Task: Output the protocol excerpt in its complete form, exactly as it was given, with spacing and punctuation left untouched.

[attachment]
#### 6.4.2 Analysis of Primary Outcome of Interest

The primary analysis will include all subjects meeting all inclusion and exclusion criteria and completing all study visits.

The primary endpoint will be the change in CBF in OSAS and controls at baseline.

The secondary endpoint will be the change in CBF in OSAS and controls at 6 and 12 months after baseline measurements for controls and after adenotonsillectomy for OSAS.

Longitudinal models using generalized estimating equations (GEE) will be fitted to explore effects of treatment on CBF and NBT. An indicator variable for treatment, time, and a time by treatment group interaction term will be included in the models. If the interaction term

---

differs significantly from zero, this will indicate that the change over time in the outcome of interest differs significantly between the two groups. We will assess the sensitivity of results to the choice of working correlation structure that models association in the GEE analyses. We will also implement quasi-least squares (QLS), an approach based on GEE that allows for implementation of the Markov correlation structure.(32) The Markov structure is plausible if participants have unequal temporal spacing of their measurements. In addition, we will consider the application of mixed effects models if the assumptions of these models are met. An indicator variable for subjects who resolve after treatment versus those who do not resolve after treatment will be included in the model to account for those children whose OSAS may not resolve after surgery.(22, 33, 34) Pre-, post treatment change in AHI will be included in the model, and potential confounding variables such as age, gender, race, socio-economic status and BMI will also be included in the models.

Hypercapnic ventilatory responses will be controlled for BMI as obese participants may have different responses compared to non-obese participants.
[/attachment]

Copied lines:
#### 6.4.2 Analysis of Primary Outcome of Interest

The primary analysis will include all subjects meeting all inclusion and exclusion criteria and completing all study visits.

The primary endpoint will be the change in CBF in OSAS and controls at baseline.

The secondary endpoint will be the change in CBF in OSAS and controls at 6 and 12 months after baseline measurements for controls and after adenotonsillectomy for OSAS.

Longitudinal models using generalized estimating equations (GEE) will be fitted to explore effects of treatment on CBF and NBT. An indicator variable for treatment, time, and a time by treatment group interaction term will be included in the models. If the interaction term

---

differs significantly from zero, this will indicate that the change over time in the outcome of interest differs significantly between the two groups. We will assess the sensitivity of results to the choice of working correlation structure that models association in the GEE analyses. We will also implement quasi-least squares (QLS), an approach based on GEE that allows for implementation of the Markov correlation structure.(32) The Markov structure is plausible if participants have unequal temporal spacing of their measurements. In addition, we will consider the application of mixed effects models if the assumptions of these models are met. An indicator variable for subjects who resolve after treatment versus those who do not resolve after treatment will be included in the model to account for those children whose OSAS may not resolve after surgery.(22, 33, 34) Pre-, post treatment change in AHI will be included in the model, and potential confounding variables such as age, gender, race, socio-economic status and BMI will also be included in the models.

Hypercapnic ventilatory responses will be controlled for BMI as obese participants may have different responses compared to non-obese participants.